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When this lesser known work proves this deft, enriching and enjoyable, how much more pleasurable might the author’s ‘magnum opus’ be?
A reader’s mind, when it thinks of Julian Barnes, immediately gets reminded of Flaubert’s Parrot or The Sense of an Ending. I had the good fortune of being introduced to this marvelous author through one of his lesser known works – a collection of seventeen essays (and one short story) called Through the Window.
In Through the Window, Barnes examines the British, French and American writers who have influenced him and the ways in which the three cultures interact. From the deceptiveness of Penelope Fitzgerald to the directness of Hemingway, from Kipling’s view of France to the French view of Kipling, from the many translations of Madame Bovary to the fabulations of Ford Madox Ford, from the National Treasure status of George Orwell to the despair of Michel Houellebecq, Julian Barnes considers what fiction is, and what it can do. As the blurb states, “Novels tell us the most truth about life; what it is, how we live it, what it might be for…”
The essays are written like a love letter to what Barnes calls the “proper reader.” He deals with each topic with a scholar’s thoroughness but none of his pedantry, with a writer’s expert eye but none of his condescension. An essay that I found particularly engaging is Barnes’ treatment of the various translations of Madam Bovary because it emphasizes the subtle nuances, lilts and particularities of different languages, French and English in this case, and the many challenges that translation presents. We post-modernists know that language maketh the man and even an experience as elemental as falling in love changes in tone and colour with a change in the language. Another brilliant essay is ‘Regulating Sorrow’ where Barnes compares the widow diaries of Joyce Carol Oates and Joan Didion. The sensitive subject is dealt not only with a startling depth of perception but enormously admirable compassion.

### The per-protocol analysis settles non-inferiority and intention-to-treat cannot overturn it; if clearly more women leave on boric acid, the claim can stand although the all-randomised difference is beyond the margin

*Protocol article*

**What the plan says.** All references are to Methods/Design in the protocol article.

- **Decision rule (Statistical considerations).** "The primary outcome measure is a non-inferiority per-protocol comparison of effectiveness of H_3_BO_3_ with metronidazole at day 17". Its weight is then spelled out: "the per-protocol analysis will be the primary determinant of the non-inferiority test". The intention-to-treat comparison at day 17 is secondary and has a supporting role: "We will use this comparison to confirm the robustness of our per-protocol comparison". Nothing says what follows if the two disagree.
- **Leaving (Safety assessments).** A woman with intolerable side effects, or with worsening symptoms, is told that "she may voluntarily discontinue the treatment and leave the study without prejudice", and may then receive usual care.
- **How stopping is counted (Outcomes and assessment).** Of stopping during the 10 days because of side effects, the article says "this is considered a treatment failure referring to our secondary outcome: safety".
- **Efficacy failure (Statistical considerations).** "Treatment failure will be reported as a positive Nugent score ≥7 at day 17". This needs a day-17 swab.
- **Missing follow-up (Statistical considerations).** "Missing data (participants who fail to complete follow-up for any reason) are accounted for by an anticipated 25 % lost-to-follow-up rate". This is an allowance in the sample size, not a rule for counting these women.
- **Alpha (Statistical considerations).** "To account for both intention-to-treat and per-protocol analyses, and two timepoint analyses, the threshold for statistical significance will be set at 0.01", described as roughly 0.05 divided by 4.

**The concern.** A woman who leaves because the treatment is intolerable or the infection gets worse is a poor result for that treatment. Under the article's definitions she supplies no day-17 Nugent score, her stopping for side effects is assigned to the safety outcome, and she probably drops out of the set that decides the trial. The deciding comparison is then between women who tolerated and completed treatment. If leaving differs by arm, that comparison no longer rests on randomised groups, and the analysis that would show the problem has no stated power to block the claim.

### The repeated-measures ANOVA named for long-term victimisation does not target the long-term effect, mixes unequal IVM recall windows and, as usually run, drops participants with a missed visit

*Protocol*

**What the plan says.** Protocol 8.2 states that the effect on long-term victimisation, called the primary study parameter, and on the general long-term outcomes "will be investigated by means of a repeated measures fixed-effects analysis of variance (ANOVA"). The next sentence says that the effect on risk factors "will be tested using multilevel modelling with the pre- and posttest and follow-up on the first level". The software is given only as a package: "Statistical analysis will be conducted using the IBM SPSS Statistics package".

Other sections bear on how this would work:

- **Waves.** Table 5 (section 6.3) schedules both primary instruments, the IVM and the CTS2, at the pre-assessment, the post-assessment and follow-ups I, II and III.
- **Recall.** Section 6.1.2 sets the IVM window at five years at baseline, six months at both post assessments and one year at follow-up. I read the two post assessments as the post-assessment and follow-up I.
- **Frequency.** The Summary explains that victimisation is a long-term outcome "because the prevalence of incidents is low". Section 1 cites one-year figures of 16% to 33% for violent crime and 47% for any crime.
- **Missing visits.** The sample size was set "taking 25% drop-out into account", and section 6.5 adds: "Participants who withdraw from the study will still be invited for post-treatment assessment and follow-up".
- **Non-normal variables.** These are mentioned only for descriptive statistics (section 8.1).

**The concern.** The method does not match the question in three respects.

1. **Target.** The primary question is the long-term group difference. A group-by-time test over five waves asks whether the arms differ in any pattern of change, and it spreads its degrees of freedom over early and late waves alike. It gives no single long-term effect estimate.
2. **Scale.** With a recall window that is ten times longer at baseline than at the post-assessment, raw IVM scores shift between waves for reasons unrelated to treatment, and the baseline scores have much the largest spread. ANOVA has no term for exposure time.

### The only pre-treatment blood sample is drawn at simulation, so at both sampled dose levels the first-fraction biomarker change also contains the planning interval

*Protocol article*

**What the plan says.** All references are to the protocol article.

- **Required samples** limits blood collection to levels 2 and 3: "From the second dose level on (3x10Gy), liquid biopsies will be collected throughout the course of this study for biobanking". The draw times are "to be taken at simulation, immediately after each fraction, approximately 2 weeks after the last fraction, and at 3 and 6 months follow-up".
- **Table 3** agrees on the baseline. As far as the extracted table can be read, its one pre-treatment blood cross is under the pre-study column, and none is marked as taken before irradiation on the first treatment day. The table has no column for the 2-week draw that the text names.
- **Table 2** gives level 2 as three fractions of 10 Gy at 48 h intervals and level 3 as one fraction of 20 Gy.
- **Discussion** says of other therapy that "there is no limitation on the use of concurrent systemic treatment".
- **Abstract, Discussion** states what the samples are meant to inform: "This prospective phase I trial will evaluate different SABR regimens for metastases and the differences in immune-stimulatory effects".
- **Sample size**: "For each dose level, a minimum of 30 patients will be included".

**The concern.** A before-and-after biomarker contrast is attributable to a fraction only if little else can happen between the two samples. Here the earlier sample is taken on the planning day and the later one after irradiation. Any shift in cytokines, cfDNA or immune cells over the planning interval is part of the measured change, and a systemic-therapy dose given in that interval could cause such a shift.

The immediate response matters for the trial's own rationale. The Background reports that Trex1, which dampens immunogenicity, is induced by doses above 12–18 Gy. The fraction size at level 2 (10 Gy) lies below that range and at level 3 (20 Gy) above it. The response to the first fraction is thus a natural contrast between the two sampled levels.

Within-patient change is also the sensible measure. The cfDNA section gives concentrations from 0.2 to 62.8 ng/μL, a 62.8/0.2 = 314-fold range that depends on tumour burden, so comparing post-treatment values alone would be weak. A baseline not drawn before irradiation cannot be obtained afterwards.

A problem that some readers might face with the book is its insistence on dealing with almost perversely obscure personalities and events. The casual reader will not have heard of Ford Madox Ford or Felix Feneon and thus might not take an interest in their antics. For those who persist, they will undoubtedly resurface altered in some ways, the hallmark of all good literature.
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